Creating a specific zoning district
Some local governments create a zoning district specifically designed for mobile home parks (if one is not already provided). These districts are usually applied to existing parks in order to help preserve them, but they are also available for the creation of new mobile home parks. These districts typically permit only mobile/manufactured home residences and uses closely related to the operation of the park (e.g., clubhouses and pools), and include standards addressing layout, circulation, and utility services. Although some alternative uses of the property may be listed to allow the property owner flexibility, major commercial and other significantly different uses are generally not allowed.
While these types of ordinances are sometimes legally challenged as “takings” of private property rights, they have generally been upheld by the courts because they leave the property owner with a “reasonable economic use” of the property, especially if that use is a mobile home park that has existed on the property for many years. Also see the 9th Circuit Court of Appeals decision upholding the Tumwater mobile home park zoning ordinance http://cdn.ca9.uscourts.gov/datastore/opinions/2012/10/29/11-35466.pdf.
Offering financial incentives
Another strategy is to offer mobile/manufactured home park owners financial incentives in return for agreements to keep the park in operation for a period of years. For example, some local governments offer grants or loans to mobile/manufactured home park owners to invest in infrastructure maintenance and upgrades as a way to stabilize and support these communities. Grants or loans are sometimes made available to pave (or repave) roadways, upgrade water and/or sewer systems, replace failing septic systems, improve site drainage, or to make other improvements that would prolong the useful life of the mobile/manufactured home park and/or reduce threats to public health and safety within the park.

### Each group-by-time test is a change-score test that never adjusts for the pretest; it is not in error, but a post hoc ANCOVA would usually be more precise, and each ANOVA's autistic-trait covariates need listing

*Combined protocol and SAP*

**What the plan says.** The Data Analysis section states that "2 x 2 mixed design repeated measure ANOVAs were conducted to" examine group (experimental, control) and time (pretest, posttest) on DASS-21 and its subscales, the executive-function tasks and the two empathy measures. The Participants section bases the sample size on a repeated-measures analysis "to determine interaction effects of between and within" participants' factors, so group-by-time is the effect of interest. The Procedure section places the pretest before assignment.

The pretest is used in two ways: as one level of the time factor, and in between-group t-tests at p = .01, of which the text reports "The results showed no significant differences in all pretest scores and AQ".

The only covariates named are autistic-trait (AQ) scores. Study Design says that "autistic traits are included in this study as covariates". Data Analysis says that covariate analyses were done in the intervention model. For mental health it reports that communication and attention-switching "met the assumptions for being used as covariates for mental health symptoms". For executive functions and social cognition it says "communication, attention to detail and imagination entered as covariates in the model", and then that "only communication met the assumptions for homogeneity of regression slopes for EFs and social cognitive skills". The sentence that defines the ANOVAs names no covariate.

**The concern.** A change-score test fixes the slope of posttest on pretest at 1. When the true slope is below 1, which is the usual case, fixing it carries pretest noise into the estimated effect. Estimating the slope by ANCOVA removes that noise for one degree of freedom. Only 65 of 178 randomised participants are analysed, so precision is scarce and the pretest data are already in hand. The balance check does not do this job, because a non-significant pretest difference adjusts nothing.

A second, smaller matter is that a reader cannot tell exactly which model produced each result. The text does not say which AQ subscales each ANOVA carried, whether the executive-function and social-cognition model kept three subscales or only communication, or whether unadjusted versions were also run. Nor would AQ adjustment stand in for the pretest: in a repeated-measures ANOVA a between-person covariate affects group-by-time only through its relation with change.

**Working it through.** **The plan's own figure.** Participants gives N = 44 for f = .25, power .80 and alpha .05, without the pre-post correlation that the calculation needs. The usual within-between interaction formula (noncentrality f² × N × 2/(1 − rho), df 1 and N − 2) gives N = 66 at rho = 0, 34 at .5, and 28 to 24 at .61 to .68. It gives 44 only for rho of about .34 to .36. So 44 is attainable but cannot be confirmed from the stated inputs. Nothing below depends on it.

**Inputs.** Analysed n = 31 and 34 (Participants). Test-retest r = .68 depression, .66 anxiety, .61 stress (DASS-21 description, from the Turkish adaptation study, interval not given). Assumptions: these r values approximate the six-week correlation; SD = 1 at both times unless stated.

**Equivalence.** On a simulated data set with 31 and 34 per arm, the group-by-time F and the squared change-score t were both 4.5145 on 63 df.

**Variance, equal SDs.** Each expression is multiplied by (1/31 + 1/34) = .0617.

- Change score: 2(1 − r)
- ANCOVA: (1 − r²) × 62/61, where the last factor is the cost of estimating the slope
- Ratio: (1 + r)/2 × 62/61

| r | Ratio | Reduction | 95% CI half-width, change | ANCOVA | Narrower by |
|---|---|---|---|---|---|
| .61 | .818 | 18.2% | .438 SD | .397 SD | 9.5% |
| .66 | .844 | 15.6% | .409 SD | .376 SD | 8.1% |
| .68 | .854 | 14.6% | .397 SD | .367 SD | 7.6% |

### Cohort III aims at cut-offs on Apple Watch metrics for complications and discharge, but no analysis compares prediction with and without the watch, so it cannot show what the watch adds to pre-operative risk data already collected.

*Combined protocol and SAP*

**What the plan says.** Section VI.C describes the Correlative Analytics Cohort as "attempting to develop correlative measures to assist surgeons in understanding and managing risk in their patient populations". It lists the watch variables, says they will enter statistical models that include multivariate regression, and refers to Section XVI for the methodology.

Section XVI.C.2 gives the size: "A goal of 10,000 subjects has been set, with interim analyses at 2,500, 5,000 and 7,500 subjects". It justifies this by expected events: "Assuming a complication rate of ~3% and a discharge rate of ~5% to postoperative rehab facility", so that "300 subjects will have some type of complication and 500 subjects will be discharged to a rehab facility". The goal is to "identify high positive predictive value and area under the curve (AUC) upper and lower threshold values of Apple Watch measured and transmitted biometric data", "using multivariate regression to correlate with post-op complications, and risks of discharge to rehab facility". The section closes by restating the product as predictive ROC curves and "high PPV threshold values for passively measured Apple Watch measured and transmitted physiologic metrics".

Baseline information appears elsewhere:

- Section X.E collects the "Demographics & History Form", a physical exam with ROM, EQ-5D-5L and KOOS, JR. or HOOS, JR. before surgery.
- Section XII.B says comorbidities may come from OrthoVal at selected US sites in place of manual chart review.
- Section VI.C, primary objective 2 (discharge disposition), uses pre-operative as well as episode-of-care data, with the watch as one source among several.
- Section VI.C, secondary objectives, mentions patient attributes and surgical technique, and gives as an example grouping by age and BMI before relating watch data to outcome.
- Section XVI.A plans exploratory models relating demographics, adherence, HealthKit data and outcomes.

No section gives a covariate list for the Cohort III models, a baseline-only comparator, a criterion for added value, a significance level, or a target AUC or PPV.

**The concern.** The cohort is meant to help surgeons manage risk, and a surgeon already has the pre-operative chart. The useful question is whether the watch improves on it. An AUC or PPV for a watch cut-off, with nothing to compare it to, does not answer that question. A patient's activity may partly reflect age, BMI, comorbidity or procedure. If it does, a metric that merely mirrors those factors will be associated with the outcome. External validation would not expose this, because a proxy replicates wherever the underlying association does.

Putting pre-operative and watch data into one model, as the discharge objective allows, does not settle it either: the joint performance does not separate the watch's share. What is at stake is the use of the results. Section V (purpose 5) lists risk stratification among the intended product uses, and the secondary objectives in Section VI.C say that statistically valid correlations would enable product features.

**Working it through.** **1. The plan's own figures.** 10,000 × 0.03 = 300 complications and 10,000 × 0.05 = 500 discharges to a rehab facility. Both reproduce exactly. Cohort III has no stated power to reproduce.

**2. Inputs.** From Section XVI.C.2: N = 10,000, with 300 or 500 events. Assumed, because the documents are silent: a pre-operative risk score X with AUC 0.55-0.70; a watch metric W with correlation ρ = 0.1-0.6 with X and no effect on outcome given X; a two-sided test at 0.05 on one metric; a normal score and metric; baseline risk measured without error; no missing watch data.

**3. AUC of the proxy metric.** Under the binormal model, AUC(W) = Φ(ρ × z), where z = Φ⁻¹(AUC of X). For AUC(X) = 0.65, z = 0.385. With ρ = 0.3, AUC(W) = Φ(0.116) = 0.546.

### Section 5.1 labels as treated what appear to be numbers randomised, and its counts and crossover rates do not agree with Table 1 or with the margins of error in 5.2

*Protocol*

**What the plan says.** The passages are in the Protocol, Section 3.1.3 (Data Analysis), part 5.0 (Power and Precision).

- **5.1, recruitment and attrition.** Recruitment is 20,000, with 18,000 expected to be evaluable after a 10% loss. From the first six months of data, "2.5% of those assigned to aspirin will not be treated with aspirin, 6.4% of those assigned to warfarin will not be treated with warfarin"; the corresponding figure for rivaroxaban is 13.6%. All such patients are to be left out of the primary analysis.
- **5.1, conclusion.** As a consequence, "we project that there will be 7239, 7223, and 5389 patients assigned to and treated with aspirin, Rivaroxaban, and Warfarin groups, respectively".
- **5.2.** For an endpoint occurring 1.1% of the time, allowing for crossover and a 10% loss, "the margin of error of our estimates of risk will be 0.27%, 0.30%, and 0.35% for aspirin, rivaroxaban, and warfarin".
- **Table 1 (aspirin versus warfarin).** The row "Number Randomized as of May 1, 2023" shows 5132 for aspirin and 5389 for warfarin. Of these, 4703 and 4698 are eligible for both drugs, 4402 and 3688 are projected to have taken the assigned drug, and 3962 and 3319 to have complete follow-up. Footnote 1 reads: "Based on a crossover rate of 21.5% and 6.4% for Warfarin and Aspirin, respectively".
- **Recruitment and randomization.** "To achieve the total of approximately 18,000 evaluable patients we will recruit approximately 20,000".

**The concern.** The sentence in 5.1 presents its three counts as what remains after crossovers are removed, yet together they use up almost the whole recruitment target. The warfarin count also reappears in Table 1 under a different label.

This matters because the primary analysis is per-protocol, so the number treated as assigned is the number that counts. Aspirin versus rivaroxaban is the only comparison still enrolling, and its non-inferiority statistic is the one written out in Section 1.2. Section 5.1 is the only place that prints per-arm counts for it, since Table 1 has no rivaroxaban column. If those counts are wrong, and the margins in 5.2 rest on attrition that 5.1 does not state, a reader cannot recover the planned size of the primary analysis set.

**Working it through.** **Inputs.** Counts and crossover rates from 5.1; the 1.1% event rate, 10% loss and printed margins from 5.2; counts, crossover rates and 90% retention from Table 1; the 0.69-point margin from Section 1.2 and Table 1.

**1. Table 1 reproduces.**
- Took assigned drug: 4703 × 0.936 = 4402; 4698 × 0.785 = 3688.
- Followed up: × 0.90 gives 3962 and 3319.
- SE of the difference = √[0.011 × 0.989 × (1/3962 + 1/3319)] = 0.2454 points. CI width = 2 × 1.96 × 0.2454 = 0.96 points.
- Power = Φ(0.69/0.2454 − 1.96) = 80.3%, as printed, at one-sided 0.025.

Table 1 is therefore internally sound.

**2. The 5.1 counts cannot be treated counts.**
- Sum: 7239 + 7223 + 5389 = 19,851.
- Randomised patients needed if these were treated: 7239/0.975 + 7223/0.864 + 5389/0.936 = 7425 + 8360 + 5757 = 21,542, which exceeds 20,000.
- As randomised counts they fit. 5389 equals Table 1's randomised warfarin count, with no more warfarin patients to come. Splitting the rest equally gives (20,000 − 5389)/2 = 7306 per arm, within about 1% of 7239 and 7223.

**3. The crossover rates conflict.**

Providing an opportunity to purchase
Some states and local governments provide mobile/manufactured homeowners an opportunity to purchase the mobile home park from the owner at a reasonable price if the owner intends to sell the park. Typically, this opportunity only applies to mobile home owners that are organized into a recognized homeowners’ association registered with the state that can obtain financing as the purchasing entity. Ownership of the park itself grants a very high level of security to the residents that they will not be dislocated in the future without their consent. The opportunity to purchase a mobile home park will not significantly reduce dislocation of the residents unless they are willing and able to complete the purchase, and that requires both organization and financing. States that want to encourage this outcome have generally developed some level of financial assistance to help mobile/manufactured homeowners in this effort. The State of Colorado does not currently grant this opportunity to mobile/ manufactured home owners associations, but this could be an area for potential changes to state law.